Hamilton and Thayer’s initial horizontal roll frame was the one immediate chance of salvation for the Automatic Musical Company, considering the bitter Englehardt/AMC lawsuit which had been raging for the last few years. It is quite possible that Hamilton & Thayer were modifying existing AMC Reliable pianos in Chicago with their new top horizontal roll unit. What is known for sure is that by sometime in early 1910 Hamilton and Thayer had moved to Binghamton, were in the employ of AMC, and by the beginning of June Matthew J. Kennedy in Chicago was unveiling the first of the officially released AMC pianos with the new top horizontal roll frame. The horizontal roll unit was a large leap for AMC, but it was still a cumbersome affair with the roll feeder fingers and a not fully perfected roll frame -- the “Link” roll unit as collector’s know it would not arrive until a few years later with the purchase of the Thomas patent by the Link Piano Company.

George Thayer stayed on with AMC first as the shop foreman then factory superintendent. He transitioned into the 1912 takeover by Edwin Link, Sr. [then President of the Schaff Piano Company], and Johnson and Peterson [officers and founders of the Haddorff Piano Company], and the following unincorporated Link Piano Company. When the Link Piano Company was finally incorporated at the end of March, 1916, George R. Thayer was one of the three original incorporators along with Edwin A Link and his wife Katherine M. Link.

George R Thayer became the Vice President of the Link Piano Company, although it appears he chose to use the term Superintendent of the Factory in most instances.

Around 1927, when it became apparent that the coin operated piano trade was dying off, Thayer spearheaded the attempt of Link to enter the coin operated phonograph market with the multi-turntable Autovox coin operated phonograph. Like the early Seeburg Audiophone coin operated phonographs, the Link Autovox also contained pneumatic controlled components. The Autovox never achieved any success outside of the local area, and was not enough to keep the Link Piano Company going. A second attempt to enter the coin operated phonograph market followed in early 1931 with the introduction of another machine called the Autovox. This was a compact selective coin operated phonograph which shuffled the records. It was not a Link designed machine, but rather one designed by Technidyne.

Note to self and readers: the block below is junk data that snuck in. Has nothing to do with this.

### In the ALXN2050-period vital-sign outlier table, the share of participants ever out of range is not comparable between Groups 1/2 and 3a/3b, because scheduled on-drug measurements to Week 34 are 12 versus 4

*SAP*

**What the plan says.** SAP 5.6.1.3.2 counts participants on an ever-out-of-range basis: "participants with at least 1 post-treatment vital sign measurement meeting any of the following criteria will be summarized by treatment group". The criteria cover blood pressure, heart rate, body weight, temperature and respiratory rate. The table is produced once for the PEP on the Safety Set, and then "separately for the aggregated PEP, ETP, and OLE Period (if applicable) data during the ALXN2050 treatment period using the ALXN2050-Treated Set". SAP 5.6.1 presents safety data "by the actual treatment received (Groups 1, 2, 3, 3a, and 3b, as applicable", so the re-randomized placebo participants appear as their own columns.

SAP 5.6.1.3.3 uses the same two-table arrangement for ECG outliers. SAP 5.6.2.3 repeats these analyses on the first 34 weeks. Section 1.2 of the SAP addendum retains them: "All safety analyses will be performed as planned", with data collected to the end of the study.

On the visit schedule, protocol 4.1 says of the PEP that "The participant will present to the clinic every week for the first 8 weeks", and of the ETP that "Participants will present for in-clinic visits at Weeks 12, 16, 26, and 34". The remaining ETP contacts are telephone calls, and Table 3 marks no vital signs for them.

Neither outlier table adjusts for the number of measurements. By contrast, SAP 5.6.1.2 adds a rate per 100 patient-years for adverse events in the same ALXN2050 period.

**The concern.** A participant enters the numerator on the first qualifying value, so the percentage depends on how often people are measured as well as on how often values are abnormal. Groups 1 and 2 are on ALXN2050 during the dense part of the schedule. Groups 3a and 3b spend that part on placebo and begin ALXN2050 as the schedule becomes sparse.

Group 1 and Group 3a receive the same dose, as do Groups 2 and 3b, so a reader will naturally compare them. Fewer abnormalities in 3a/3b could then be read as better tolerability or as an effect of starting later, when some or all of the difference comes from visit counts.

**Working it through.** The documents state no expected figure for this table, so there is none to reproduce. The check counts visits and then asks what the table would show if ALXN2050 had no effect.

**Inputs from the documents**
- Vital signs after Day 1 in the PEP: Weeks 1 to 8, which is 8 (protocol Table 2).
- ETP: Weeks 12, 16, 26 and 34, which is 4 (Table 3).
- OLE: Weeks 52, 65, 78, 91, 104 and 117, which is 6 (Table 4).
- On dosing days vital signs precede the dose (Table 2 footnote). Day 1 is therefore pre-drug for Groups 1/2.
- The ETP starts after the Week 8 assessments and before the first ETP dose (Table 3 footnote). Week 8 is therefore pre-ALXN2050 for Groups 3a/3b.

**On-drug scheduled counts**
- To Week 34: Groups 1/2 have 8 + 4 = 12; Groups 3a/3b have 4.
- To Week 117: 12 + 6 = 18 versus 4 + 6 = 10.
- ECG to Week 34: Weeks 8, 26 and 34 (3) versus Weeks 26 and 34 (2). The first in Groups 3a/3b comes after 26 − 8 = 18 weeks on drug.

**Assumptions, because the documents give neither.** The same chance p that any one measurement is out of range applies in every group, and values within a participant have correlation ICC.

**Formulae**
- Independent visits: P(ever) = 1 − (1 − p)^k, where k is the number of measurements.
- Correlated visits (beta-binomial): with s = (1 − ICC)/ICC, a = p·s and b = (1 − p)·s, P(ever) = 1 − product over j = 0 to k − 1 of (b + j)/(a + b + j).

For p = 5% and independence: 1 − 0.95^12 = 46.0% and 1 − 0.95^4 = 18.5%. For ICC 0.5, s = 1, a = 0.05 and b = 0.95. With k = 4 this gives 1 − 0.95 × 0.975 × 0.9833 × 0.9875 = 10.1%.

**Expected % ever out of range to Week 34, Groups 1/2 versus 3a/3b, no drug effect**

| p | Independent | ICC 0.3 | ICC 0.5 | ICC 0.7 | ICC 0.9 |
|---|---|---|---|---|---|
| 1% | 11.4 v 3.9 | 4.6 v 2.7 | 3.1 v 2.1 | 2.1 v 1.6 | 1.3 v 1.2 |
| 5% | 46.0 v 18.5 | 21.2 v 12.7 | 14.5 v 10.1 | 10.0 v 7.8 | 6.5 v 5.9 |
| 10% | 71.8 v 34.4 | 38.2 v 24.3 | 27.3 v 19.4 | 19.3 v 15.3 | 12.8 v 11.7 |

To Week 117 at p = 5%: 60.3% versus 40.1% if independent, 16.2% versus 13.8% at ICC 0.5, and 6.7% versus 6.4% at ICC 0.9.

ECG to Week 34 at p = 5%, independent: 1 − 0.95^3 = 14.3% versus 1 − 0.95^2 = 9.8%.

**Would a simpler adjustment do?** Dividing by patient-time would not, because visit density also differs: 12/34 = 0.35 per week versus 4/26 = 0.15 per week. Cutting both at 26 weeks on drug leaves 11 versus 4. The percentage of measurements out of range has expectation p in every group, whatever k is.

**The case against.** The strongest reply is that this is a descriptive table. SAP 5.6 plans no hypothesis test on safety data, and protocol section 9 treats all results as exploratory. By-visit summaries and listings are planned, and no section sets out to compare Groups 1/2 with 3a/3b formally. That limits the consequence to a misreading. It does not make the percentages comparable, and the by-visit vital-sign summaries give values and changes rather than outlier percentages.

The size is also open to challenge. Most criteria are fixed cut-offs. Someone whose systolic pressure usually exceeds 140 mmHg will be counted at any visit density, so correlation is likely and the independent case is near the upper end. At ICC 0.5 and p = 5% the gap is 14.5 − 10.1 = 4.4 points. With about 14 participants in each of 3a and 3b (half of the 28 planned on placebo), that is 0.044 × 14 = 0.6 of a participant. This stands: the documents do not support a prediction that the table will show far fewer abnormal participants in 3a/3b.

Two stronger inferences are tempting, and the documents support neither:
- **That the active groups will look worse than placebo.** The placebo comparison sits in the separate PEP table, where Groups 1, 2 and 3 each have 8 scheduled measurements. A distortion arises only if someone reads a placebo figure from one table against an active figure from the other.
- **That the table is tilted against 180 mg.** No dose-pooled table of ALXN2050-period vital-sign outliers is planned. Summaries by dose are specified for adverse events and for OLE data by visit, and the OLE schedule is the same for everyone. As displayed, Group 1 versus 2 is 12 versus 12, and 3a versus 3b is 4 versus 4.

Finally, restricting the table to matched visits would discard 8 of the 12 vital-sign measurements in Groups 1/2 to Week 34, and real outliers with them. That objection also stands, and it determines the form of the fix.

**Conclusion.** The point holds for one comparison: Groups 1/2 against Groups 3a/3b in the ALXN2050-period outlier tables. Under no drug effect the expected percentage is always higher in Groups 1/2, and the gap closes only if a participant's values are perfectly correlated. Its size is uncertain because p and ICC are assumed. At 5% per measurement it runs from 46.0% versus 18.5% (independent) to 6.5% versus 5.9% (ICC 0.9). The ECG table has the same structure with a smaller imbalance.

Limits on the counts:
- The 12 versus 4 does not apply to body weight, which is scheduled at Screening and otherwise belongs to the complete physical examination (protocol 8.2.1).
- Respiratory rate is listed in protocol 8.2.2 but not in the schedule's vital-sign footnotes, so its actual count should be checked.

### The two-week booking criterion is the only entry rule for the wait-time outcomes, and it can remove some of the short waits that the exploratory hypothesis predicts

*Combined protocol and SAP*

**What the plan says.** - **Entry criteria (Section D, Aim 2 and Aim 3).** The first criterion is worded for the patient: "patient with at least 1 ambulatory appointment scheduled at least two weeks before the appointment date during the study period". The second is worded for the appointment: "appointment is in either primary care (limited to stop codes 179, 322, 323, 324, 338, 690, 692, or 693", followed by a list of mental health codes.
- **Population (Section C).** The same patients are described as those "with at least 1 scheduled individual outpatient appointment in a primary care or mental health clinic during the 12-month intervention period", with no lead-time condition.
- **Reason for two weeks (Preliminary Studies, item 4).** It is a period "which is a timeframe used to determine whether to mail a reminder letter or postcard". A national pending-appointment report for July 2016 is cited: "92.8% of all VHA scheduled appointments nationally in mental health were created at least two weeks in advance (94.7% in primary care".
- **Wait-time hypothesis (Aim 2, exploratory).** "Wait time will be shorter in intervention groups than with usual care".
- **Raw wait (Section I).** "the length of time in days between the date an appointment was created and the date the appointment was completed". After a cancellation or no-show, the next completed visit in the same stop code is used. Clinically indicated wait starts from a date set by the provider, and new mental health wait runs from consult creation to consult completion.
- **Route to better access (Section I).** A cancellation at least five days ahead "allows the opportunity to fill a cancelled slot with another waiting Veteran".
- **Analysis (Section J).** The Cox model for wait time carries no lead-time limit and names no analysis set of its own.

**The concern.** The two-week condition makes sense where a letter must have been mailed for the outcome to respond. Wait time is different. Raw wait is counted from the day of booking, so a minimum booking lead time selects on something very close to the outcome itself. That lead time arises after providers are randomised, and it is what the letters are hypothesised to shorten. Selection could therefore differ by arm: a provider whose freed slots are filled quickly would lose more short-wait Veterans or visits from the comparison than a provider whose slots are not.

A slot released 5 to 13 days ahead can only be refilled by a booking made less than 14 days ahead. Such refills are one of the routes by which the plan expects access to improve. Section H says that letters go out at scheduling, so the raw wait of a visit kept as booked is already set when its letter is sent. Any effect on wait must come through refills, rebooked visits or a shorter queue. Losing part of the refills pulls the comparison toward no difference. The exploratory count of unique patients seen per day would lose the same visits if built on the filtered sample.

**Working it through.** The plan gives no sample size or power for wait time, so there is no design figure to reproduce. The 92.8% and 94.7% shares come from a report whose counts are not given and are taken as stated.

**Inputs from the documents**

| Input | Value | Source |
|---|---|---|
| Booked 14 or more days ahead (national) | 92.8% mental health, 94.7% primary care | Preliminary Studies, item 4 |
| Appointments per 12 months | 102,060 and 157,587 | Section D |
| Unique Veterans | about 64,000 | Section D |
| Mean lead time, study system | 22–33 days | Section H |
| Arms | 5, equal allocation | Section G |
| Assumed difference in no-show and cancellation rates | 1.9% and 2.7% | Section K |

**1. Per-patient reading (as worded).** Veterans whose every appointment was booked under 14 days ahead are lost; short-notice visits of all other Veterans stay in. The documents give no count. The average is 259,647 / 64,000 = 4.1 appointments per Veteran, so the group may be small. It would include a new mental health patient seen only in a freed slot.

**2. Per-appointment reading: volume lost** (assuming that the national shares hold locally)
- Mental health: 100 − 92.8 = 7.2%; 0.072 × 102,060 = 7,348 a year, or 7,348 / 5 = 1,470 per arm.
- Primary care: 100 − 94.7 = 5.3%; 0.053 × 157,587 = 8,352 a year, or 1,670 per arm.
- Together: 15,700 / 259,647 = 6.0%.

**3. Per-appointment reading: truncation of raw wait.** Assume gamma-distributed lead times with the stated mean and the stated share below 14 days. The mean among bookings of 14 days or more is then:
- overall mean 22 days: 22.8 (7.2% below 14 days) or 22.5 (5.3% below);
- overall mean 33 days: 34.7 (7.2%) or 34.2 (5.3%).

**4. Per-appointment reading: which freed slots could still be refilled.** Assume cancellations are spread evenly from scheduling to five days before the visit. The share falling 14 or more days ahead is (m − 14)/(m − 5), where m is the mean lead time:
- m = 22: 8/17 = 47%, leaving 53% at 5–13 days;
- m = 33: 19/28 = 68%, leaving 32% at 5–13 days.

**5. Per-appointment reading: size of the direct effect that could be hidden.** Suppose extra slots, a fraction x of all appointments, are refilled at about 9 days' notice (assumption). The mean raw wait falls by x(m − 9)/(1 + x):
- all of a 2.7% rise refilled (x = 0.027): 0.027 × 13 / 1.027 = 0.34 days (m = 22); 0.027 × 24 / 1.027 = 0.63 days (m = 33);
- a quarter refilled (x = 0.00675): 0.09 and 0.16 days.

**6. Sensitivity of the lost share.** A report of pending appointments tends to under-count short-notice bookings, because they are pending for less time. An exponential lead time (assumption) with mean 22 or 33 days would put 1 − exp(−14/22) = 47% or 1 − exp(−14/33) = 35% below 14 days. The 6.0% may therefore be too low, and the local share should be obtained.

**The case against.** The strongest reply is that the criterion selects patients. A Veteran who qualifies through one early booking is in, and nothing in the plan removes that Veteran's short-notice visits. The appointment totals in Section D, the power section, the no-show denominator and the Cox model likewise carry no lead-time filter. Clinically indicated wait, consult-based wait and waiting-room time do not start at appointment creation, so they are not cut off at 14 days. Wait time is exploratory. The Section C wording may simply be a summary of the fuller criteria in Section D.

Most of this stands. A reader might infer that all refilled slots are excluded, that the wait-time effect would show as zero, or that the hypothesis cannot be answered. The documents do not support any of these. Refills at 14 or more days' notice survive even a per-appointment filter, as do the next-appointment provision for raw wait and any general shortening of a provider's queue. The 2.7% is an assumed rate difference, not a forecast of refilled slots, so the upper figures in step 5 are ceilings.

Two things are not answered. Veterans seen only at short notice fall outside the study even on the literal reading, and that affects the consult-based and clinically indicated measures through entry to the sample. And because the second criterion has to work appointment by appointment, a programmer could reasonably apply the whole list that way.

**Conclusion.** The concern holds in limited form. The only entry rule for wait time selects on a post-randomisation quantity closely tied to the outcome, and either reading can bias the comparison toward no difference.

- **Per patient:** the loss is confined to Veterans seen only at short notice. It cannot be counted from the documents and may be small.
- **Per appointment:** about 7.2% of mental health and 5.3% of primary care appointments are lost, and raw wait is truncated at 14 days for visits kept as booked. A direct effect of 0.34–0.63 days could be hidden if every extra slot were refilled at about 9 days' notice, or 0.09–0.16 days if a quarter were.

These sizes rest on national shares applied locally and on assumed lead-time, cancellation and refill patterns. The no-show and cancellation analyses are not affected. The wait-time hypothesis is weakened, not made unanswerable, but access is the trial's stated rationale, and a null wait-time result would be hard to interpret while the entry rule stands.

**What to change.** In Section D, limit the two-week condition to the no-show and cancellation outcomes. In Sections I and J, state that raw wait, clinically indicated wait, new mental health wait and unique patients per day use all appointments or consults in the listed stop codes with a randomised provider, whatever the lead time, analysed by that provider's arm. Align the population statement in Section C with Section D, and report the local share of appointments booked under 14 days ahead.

Finally, in December of 1931, George Thayer decided to part ways with the failing Link Piano Company, and he set up his own business in Binghamton, known as the George R. Thayer Company. This company was to deal in coin operated phonographs and devices. (It appears that for a very short period Thayer continued the manufacturing of the small Link/Technidyne phonograph, replacing the Link name plate with a Thayer plate -- or possibly he just bought up the unsold units from Link after the bankruptcy).

In the early 1930s Thayer became a dealer and route operator for Wurlitzer jukeboxes, switching to the Packard line after WW2. It is unknown if Thayer repaired or operated any coin operated Link pianos after he went into his own business, but it is entirely possible that he did for at least a few years.

The Thayers seem to have been very popular and social people in the Binghamton community. The Thayer name constantly appeared in the social chit-chat columns of the local newspapers, and both George and Jessie seem to have been involved in many social and civic circles throughout their lives. Both George and Jessie were also avid golfers and had served as officers at the Kalurah Golf Club (including George as President) over the years.

George’s coin operated phonograph business flourished over the years and was often cited in trade journals such as Billboard magazine. He was also a pioneer of canned “Muzak” services in the Binghamton Tri City area, starting this in the 1940s.

Thayer sold his business in September of 1956 and finally retired from five decades in the automatic music business. George passed away on June 11, 1957, at the age of 70. His wife, Jessie, lived almost another 15 years, passing away in 1972.

Glenn Grabinsky
November 2012


Research and bio comments by Glenn Grabinsky.